A Talent Point of View: Building a TePe(DeBe)
Working for yourself... it's great isn't it? The dream.
I wouldn't know, I'm afraid. I've worked for someone my whole life. I don't mind it, though. It's nice to have that level of security around your next pay-check. It's nice to go on holiday without biting your nails and checking your emails every hour to make sure your baby is ticking over in your absence.
But I've had a little taste of that life recently. Not my own business, but a software project for which I am directly responsible. Don't get me wrong, I'm not on my own here. There is a talented and hardworking team, each member working on their own parts of the larger whole. But, for the back-end at least, the buck stops with me, and that's both vaguely terrifying and, also, a little bit great.
First, though, a brief history: I've been working at Talent Point for over 2 years, largely in the capacity of Technical Writer with a little miscellaneous developing on the side. Last year I built Bridgey, a simple but mostly effective way for our Talent Managers to quickly input potential applicants into our CRM. The point was to encourage the team to enter the information "our way"; the Talent Point process has been designed very specifically, tailored to how we source applicants and make placements, and no off-the-shelf solution quite worked for us.
As with many software projects, completing Bridgey gave us a tantalising glimpse of what might be possible. The potential for automating or augmenting our process even more comprehensively – perhaps incorporating the whole life cycle, from campaign request, to interview, to placement – suddenly presented itself. So, with Bridgey as our template, we began on a much bigger software project, which came to be known as TePeDeBe (as in, Talent Point DataBase). Naming software projects has never been our strong point.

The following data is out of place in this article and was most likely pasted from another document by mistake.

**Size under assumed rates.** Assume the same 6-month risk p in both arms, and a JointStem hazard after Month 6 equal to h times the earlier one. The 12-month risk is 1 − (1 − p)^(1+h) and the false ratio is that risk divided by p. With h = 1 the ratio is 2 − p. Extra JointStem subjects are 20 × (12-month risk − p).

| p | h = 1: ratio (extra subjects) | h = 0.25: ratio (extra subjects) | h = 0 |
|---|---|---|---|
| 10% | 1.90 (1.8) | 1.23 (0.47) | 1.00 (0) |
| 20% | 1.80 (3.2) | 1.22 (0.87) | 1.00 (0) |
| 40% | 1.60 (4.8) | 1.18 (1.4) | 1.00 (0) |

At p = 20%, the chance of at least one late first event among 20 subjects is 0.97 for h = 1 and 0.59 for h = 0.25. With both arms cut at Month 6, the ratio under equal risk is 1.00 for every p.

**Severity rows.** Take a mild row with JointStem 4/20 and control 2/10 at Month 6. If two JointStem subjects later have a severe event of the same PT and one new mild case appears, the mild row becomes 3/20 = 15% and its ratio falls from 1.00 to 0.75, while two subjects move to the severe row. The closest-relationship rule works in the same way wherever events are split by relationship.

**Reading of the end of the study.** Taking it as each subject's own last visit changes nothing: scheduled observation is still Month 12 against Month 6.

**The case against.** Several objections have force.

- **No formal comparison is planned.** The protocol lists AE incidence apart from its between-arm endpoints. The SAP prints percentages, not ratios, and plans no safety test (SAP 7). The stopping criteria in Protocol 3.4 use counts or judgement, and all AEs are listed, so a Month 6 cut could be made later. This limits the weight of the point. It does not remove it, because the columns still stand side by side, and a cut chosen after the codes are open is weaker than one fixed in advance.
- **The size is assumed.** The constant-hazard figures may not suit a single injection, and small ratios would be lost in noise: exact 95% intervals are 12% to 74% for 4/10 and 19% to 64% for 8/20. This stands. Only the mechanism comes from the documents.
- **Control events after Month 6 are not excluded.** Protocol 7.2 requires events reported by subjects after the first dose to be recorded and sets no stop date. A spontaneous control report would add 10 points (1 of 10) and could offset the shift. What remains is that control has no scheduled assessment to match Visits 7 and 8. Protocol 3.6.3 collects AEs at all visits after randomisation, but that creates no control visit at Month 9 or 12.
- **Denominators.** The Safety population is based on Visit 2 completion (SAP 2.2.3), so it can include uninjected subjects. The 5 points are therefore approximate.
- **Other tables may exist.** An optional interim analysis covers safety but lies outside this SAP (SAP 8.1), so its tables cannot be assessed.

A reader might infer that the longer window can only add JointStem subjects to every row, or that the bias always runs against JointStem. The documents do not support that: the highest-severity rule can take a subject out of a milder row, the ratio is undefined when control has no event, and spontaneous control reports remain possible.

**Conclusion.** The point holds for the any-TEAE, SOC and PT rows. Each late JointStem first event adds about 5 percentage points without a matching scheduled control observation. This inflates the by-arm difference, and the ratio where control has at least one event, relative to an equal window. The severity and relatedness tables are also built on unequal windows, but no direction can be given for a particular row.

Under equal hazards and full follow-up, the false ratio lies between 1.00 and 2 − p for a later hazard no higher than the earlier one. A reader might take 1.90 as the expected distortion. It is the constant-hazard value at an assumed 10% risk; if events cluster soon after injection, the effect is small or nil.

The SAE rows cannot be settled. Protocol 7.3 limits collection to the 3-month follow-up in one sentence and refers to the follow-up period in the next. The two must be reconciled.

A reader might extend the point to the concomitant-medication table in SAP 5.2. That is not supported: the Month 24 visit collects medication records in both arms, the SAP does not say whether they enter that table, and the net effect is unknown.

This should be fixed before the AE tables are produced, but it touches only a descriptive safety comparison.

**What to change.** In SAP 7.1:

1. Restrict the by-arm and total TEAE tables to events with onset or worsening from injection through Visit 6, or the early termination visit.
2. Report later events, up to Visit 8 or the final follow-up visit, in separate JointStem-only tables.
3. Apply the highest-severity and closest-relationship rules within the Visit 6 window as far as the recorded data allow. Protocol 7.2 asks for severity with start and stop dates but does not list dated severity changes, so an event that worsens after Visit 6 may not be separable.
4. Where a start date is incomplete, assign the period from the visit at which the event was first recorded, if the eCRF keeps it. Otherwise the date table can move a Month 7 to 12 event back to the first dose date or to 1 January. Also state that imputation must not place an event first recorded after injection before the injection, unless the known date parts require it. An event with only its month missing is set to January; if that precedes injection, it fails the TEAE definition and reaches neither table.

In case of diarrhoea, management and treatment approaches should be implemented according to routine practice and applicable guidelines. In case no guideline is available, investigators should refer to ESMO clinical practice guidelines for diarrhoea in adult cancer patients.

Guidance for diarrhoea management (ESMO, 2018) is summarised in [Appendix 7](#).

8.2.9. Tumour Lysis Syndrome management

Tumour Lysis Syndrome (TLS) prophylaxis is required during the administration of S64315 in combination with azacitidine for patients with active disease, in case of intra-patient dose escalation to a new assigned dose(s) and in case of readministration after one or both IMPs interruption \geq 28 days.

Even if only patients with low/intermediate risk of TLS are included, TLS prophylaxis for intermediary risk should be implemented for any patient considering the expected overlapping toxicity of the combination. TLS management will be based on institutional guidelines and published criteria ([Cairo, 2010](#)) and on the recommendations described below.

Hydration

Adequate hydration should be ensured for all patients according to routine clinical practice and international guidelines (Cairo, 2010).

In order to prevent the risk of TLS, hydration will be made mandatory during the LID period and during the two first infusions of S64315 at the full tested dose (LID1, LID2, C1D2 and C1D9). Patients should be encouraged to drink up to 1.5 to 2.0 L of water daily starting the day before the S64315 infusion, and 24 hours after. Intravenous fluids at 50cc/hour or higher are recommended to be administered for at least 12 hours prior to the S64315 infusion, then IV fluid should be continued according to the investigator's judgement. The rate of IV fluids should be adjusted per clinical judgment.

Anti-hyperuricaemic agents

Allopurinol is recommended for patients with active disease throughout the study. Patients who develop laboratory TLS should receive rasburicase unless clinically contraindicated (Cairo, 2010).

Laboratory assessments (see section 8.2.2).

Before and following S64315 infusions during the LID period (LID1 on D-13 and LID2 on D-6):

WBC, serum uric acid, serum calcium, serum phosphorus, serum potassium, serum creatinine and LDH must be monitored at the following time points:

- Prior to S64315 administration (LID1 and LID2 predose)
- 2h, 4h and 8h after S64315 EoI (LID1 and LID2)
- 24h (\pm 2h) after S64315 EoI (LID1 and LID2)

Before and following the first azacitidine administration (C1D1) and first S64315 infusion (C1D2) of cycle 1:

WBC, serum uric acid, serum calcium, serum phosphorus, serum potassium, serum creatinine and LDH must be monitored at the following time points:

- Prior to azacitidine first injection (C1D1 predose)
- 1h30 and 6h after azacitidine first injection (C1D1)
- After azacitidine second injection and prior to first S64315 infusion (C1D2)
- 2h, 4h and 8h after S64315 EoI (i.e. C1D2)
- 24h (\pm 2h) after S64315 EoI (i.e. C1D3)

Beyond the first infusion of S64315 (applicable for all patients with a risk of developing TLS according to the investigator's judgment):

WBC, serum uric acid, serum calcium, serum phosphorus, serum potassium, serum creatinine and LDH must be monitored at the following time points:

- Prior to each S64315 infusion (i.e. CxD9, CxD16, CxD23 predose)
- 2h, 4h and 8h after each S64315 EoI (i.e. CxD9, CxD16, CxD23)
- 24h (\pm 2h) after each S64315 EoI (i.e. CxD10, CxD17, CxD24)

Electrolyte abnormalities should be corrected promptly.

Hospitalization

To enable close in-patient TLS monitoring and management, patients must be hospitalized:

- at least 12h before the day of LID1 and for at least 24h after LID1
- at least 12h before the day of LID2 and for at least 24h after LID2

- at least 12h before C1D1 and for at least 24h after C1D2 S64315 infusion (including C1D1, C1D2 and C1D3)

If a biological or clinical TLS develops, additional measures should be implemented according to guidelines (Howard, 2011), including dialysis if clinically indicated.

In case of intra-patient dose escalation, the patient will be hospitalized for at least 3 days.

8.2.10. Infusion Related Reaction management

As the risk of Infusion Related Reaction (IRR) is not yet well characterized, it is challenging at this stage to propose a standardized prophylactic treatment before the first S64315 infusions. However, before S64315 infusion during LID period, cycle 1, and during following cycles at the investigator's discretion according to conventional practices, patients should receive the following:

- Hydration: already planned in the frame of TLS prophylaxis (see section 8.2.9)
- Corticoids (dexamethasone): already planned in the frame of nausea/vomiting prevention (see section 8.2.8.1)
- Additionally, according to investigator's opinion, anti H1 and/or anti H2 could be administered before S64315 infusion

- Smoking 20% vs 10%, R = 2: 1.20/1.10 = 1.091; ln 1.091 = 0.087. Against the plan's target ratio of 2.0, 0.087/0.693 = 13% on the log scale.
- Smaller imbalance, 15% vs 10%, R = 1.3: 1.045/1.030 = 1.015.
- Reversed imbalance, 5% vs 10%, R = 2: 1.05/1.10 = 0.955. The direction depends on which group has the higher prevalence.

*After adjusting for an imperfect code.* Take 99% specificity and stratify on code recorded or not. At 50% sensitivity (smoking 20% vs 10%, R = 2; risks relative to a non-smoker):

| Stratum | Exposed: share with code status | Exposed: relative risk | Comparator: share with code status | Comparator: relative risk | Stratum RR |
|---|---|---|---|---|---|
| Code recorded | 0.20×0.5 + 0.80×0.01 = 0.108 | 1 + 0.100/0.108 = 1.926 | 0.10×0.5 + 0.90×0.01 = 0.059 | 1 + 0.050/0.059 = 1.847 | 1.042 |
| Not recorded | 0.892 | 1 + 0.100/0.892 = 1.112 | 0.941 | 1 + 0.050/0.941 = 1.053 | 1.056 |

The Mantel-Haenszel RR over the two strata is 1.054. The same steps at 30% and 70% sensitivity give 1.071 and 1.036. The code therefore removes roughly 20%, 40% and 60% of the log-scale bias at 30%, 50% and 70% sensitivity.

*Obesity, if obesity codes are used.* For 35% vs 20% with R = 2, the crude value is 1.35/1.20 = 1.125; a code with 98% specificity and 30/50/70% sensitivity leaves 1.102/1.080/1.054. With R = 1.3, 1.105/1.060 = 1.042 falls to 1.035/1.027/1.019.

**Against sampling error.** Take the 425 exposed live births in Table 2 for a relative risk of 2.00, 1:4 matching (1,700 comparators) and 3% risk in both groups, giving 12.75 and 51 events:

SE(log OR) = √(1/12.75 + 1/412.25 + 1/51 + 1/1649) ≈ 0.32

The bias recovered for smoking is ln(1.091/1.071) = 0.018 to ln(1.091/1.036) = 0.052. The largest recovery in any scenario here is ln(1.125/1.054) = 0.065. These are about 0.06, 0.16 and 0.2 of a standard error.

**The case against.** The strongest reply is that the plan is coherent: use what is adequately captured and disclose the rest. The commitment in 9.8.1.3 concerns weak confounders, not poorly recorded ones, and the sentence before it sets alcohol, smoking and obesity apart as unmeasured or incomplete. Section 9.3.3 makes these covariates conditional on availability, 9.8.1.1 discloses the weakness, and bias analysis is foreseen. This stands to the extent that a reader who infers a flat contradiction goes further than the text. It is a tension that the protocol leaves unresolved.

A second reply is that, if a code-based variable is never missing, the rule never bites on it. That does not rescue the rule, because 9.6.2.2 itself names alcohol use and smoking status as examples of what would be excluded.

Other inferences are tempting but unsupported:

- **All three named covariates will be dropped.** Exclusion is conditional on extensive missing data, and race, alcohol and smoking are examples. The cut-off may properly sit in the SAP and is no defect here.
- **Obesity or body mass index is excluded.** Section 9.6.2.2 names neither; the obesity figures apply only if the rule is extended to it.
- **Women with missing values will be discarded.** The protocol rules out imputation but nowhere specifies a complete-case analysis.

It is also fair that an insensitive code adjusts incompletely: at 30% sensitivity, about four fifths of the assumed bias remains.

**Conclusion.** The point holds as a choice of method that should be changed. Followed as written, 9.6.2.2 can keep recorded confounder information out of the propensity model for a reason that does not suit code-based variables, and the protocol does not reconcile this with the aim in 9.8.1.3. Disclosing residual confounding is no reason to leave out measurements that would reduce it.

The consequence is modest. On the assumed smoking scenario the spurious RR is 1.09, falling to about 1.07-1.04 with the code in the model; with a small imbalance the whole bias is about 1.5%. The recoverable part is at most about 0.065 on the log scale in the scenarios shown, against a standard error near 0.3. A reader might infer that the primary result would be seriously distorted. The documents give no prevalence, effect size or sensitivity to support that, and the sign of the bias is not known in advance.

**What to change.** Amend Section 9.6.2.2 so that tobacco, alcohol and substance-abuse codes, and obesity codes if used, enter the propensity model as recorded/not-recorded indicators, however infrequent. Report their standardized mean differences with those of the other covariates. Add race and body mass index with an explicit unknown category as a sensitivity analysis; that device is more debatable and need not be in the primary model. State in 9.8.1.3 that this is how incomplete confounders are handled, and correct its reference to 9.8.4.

TePeDeBe is, in theory, the backbone for all our software projects going forward, and in reality it is also, without a doubt, the most complex thing I have ever built. At its core, TePeDeBe is simply a database storing all aspects of the Talent Point structure: users (defined further by role – inheritance, baby!), pods (the basic building block of our team structure) and companies (our customers). The links between these can get a little involved: for instance, a company has an Account Manager, who has a pod, which has an Account Director, who has a Delivery Director; therefore, implicitly, a company has a Delivery Director!
Each user, company or pod - and their relative links - should be served up via an API so it can be used in other Talent Point projects. Oh, and the user class should double as authentication, so that the whole system can be used as a sign-in system for said projects, for our whole staff.
Laying the Rails
Luckily, Rails gives us a lot of this out the box. The ActiveRecord ORM allows you to setup complicated relationships quite easily, and the Knock gem is great for authentication. It allows easy passing of JWT tokens (yes, technically a tautology, but JWT on its own sounds weird) between client and server, authenticating users of the API quickly and easily. Quality gems like this one are really what make Ruby (and Rails) great.